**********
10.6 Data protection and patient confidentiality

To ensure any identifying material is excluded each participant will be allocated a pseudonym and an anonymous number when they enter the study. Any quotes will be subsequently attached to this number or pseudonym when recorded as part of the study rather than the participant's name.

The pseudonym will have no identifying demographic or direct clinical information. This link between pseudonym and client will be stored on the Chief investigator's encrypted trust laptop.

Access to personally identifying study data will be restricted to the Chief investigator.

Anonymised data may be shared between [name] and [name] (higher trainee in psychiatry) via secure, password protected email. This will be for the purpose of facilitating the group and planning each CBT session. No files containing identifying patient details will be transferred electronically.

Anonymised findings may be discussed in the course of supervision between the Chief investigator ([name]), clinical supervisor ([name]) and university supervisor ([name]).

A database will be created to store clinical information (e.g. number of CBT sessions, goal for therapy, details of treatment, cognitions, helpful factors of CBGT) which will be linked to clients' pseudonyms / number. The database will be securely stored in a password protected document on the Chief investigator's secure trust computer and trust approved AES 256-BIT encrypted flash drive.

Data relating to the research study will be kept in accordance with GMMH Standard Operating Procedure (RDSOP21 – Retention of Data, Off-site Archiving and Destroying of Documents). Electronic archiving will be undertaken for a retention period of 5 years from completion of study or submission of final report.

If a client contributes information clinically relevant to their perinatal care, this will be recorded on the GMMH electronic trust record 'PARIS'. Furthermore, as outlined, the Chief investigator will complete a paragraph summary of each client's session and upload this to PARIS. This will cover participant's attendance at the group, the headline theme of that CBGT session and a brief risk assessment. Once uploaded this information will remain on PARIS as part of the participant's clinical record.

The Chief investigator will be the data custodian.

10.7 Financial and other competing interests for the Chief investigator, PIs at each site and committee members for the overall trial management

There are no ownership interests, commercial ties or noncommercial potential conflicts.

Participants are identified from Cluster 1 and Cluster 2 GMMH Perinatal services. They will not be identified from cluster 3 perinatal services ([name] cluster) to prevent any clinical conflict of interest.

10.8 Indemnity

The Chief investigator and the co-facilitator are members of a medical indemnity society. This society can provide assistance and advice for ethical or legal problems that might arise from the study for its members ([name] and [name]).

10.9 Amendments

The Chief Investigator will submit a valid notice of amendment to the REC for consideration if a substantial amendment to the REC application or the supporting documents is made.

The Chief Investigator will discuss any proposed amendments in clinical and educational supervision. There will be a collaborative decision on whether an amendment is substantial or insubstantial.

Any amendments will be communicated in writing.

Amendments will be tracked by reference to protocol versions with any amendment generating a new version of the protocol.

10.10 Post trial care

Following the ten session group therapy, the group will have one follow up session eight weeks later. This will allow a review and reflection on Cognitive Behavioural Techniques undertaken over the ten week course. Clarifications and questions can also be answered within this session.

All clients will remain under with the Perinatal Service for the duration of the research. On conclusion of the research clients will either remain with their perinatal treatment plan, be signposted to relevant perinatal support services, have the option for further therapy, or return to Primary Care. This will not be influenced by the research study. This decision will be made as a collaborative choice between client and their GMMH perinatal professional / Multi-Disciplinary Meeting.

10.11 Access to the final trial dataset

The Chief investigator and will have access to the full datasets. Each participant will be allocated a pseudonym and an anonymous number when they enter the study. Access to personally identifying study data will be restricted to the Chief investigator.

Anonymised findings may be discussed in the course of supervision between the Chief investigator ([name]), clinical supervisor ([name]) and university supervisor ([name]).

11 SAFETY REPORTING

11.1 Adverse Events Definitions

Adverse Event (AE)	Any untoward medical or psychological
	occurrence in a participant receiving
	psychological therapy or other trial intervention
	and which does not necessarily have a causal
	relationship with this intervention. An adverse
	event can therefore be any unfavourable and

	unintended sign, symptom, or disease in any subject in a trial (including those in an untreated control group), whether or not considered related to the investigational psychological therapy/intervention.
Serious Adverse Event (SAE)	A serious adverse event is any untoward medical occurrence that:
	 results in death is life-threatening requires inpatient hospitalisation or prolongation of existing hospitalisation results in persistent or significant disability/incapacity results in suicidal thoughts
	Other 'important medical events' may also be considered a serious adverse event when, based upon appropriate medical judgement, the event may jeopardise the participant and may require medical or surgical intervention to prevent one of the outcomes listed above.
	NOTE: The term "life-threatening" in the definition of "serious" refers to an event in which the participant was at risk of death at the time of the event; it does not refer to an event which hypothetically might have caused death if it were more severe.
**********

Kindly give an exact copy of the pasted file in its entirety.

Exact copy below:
10.6 Data protection and patient confidentiality

To ensure any identifying material is excluded each participant will be allocated a pseudonym and an anonymous number when they enter the study. Any quotes will be subsequently attached to this number or pseudonym when recorded as part of the study rather than the participant's name.

The pseudonym will have no identifying demographic or direct clinical information. This link between pseudonym and client will be stored on the Chief investigator's encrypted trust laptop.

Access to personally identifying study data will be restricted to the Chief investigator.

Anonymised data may be shared between [name] and [name] (higher trainee in psychiatry) via secure, password protected email. This will be for the purpose of facilitating the group and planning each CBT session. No files containing identifying patient details will be transferred electronically.

Anonymised findings may be discussed in the course of supervision between the Chief investigator ([name]), clinical supervisor ([name]) and university supervisor ([name]).

A database will be created to store clinical information (e.g. number of CBT sessions, goal for therapy, details of treatment, cognitions, helpful factors of CBGT) which will be linked to clients' pseudonyms / number. The database will be securely stored in a password protected document on the Chief investigator's secure trust computer and trust approved AES 256-BIT encrypted flash drive.

Data relating to the research study will be kept in accordance with GMMH Standard Operating Procedure (RDSOP21 – Retention of Data, Off-site Archiving and Destroying of Documents). Electronic archiving will be undertaken for a retention period of 5 years from completion of study or submission of final report.

If a client contributes information clinically relevant to their perinatal care, this will be recorded on the GMMH electronic trust record 'PARIS'. Furthermore, as outlined, the Chief investigator will complete a paragraph summary of each client's session and upload this to PARIS. This will cover participant's attendance at the group, the headline theme of that CBGT session and a brief risk assessment. Once uploaded this information will remain on PARIS as part of the participant's clinical record.

The Chief investigator will be the data custodian.

10.7 Financial and other competing interests for the Chief investigator, PIs at each site and committee members for the overall trial management

There are no ownership interests, commercial ties or noncommercial potential conflicts.

Participants are identified from Cluster 1 and Cluster 2 GMMH Perinatal services. They will not be identified from cluster 3 perinatal services ([name] cluster) to prevent any clinical conflict of interest.

10.8 Indemnity

The Chief investigator and the co-facilitator are members of a medical indemnity society. This society can provide assistance and advice for ethical or legal problems that might arise from the study for its members ([name] and [name]).

10.9 Amendments

The Chief Investigator will submit a valid notice of amendment to the REC for consideration if a substantial amendment to the REC application or the supporting documents is made.

The Chief Investigator will discuss any proposed amendments in clinical and educational supervision. There will be a collaborative decision on whether an amendment is substantial or insubstantial.

Any amendments will be communicated in writing.

Amendments will be tracked by reference to protocol versions with any amendment generating a new version of the protocol.

10.10 Post trial care

Following the ten session group therapy, the group will have one follow up session eight weeks later. This will allow a review and reflection on Cognitive Behavioural Techniques undertaken over the ten week course. Clarifications and questions can also be answered within this session.

All clients will remain under with the Perinatal Service for the duration of the research. On conclusion of the research clients will either remain with their perinatal treatment plan, be signposted to relevant perinatal support services, have the option for further therapy, or return to Primary Care. This will not be influenced by the research study. This decision will be made as a collaborative choice between client and their GMMH perinatal professional / Multi-Disciplinary Meeting.

10.11 Access to the final trial dataset

The Chief investigator and will have access to the full datasets. Each participant will be allocated a pseudonym and an anonymous number when they enter the study. Access to personally identifying study data will be restricted to the Chief investigator.

Anonymised findings may be discussed in the course of supervision between the Chief investigator ([name]), clinical supervisor ([name]) and university supervisor ([name]).

11 SAFETY REPORTING

11.1 Adverse Events Definitions

Adverse Event (AE)	Any untoward medical or psychological
	occurrence in a participant receiving
	psychological therapy or other trial intervention
	and which does not necessarily have a causal
	relationship with this intervention. An adverse
	event can therefore be any unfavourable and

	unintended sign, symptom, or disease in any subject in a trial (including those in an untreated control group), whether or not considered related to the investigational psychological therapy/intervention.
Serious Adverse Event (SAE)	A serious adverse event is any untoward medical occurrence that:
	 results in death is life-threatening requires inpatient hospitalisation or prolongation of existing hospitalisation results in persistent or significant disability/incapacity results in suicidal thoughts
	Other 'important medical events' may also be considered a serious adverse event when, based upon appropriate medical judgement, the event may jeopardise the participant and may require medical or surgical intervention to prevent one of the outcomes listed above.
	NOTE: The term "life-threatening" in the definition of "serious" refers to an event in which the participant was at risk of death at the time of the event; it does not refer to an event which hypothetically might have caused death if it were more severe.